Bell Hill Vineyard
Established by Marcel Giesen and Sherwyn Veldhuizen in 1997, Bell Hill Vineyard in the Weka Pass, North Canterbury, is an area layered with history. Bell Hill itself, so named for its bell-like shape on its southern side, was first surveyed in 1917 by Charles Trounce who went on to establish a lime quarry that operated until the late 1930s.
However the history of the area goes back much further than that. Maori first explored Weka Pass around 1000 years ago, when the area was still forested and rich in birdlife. A large overhanging limestone shelter in the pass was used as a temporary overnight camp and early Maori rock art decorates its walls.
Visits are strictly by pre-arranged appointment only, please contact us in advance.
Located within a lime quarry in the Weka Pass, North Canterbury, the Bell Hill vineyard is divided into the following blocks the Quarry, the Shelf, the Limeworks, the Steps, the Roadblock, the Slope and the Westbank and is modelled on the high density plantings of vineyards in Burgundy, France. The Quarry Block, which was the first to be planted, has 9,259 vines/ha, the steep, hillside Shelf Block has 11,111 vines/ha, the Limeworks Block has 9,090 vines/ha and the Steps has 12,500 vines/ha. The Roadblock, Slope and Westbank Blocks were planted in 2008-2009 and have 11,363 vines/ha. We now have just under 22,500 vines planted.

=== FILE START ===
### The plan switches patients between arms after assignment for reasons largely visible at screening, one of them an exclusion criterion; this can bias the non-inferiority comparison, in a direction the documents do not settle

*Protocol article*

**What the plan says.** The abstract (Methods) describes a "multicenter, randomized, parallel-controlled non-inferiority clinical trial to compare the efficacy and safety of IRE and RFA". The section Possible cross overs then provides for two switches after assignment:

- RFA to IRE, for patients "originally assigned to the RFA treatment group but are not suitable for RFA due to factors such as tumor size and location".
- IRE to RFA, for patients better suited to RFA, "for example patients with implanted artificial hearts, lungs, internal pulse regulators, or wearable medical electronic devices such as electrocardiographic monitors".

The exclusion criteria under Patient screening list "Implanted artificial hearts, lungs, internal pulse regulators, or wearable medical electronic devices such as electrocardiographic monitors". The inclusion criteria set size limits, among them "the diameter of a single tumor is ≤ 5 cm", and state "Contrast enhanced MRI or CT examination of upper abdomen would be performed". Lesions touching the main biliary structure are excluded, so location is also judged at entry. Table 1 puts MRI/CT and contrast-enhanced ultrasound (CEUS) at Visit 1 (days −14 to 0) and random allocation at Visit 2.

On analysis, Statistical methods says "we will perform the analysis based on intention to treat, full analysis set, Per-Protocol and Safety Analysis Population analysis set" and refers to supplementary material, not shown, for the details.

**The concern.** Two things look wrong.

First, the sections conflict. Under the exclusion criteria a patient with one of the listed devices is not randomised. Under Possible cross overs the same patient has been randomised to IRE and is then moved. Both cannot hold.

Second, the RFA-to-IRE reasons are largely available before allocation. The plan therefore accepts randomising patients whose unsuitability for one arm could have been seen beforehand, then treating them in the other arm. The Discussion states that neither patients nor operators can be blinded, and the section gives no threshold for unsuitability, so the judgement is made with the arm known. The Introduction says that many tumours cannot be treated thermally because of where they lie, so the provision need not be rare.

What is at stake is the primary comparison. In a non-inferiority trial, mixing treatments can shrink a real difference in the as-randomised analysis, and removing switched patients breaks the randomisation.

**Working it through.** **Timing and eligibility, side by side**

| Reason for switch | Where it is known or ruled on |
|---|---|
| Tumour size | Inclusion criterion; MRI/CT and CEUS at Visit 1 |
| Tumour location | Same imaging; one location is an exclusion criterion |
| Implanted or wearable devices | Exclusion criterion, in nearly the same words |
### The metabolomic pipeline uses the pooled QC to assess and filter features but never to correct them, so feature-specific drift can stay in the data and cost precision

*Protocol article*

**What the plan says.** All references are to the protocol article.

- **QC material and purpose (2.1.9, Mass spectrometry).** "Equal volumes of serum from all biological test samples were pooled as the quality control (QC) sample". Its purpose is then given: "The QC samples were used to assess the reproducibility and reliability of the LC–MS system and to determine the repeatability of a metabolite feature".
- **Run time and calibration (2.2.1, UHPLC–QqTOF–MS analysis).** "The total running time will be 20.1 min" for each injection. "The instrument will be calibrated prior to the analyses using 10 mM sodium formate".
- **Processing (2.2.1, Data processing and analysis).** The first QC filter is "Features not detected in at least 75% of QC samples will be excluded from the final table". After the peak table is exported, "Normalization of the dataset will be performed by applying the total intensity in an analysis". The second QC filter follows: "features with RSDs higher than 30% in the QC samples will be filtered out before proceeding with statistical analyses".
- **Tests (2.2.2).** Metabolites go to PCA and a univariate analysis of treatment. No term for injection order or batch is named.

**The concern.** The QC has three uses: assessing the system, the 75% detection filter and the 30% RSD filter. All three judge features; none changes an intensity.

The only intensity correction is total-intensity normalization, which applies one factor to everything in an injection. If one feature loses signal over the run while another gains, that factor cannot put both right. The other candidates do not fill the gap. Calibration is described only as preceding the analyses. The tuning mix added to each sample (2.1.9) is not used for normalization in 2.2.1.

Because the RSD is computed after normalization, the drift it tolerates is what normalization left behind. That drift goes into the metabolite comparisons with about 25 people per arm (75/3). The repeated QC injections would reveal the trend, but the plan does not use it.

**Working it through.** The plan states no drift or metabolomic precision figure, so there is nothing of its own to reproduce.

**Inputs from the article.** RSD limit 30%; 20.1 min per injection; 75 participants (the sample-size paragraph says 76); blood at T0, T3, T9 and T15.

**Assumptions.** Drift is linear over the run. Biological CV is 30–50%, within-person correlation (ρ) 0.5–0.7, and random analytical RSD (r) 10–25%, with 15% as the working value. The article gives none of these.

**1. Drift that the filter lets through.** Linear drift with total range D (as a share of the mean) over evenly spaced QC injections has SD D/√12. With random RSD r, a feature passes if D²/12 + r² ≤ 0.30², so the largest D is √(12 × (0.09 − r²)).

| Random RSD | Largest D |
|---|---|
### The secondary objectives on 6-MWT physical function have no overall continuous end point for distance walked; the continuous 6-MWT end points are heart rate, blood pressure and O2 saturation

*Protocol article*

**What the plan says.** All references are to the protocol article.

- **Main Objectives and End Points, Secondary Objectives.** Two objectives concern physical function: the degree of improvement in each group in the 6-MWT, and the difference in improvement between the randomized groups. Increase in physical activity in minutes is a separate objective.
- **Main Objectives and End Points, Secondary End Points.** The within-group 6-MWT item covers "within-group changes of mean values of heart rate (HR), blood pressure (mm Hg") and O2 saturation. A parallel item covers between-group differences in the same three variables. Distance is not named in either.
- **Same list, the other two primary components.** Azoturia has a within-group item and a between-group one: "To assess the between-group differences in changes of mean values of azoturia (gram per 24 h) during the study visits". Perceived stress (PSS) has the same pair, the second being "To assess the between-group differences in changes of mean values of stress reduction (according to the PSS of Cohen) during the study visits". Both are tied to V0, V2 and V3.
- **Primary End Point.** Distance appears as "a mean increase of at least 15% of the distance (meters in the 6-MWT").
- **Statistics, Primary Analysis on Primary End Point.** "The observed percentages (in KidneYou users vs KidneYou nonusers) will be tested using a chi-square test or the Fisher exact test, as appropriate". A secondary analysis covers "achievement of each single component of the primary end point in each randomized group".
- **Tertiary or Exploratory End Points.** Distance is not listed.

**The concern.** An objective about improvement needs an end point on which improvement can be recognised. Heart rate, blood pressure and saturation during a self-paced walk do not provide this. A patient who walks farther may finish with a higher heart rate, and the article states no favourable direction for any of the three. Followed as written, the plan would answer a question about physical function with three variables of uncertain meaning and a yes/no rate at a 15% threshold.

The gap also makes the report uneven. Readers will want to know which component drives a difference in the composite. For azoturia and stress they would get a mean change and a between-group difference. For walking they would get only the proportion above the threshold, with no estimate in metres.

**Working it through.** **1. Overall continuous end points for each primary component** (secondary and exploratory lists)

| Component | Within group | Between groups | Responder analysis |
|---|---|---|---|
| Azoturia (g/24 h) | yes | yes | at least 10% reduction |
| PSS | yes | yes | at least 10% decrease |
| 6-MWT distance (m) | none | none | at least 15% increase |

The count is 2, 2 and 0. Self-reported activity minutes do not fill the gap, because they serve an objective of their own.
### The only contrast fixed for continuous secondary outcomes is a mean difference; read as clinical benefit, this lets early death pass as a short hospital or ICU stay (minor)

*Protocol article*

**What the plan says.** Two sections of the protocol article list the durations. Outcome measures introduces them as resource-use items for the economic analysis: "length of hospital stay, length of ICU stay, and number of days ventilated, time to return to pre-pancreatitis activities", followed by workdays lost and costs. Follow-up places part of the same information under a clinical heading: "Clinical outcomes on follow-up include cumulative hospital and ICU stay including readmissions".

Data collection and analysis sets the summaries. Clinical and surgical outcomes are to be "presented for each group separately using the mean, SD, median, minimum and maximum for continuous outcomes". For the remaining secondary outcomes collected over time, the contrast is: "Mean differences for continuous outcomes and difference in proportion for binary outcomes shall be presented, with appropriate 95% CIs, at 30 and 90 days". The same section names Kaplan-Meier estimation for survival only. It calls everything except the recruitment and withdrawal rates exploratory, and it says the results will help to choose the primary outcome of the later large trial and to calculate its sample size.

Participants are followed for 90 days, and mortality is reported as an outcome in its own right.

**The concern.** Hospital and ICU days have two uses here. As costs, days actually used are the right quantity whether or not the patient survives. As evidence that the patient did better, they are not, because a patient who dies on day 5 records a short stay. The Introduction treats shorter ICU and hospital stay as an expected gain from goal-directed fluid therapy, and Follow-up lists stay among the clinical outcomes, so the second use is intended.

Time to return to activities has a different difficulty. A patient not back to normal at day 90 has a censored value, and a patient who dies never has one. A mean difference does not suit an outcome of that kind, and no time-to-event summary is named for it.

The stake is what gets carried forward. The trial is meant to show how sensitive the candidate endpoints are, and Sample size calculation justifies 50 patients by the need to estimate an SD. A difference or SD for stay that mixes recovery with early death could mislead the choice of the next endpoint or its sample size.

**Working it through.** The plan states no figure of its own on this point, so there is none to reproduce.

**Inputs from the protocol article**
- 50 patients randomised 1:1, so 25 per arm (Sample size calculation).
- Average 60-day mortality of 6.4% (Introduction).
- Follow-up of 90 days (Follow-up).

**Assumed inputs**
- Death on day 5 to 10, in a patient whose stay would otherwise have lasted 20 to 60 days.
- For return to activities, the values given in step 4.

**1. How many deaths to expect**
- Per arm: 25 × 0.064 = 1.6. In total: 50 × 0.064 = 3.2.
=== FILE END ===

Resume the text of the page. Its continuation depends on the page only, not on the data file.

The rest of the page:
The rationale behind this high density planting is to reduce yield per vine and encourage deep and rapid root penetration to make the most of the sites unique terroir.
Bell Hills management style has a focus on traditional techniques and a high level of human input to ensure that the vines achieve their potential.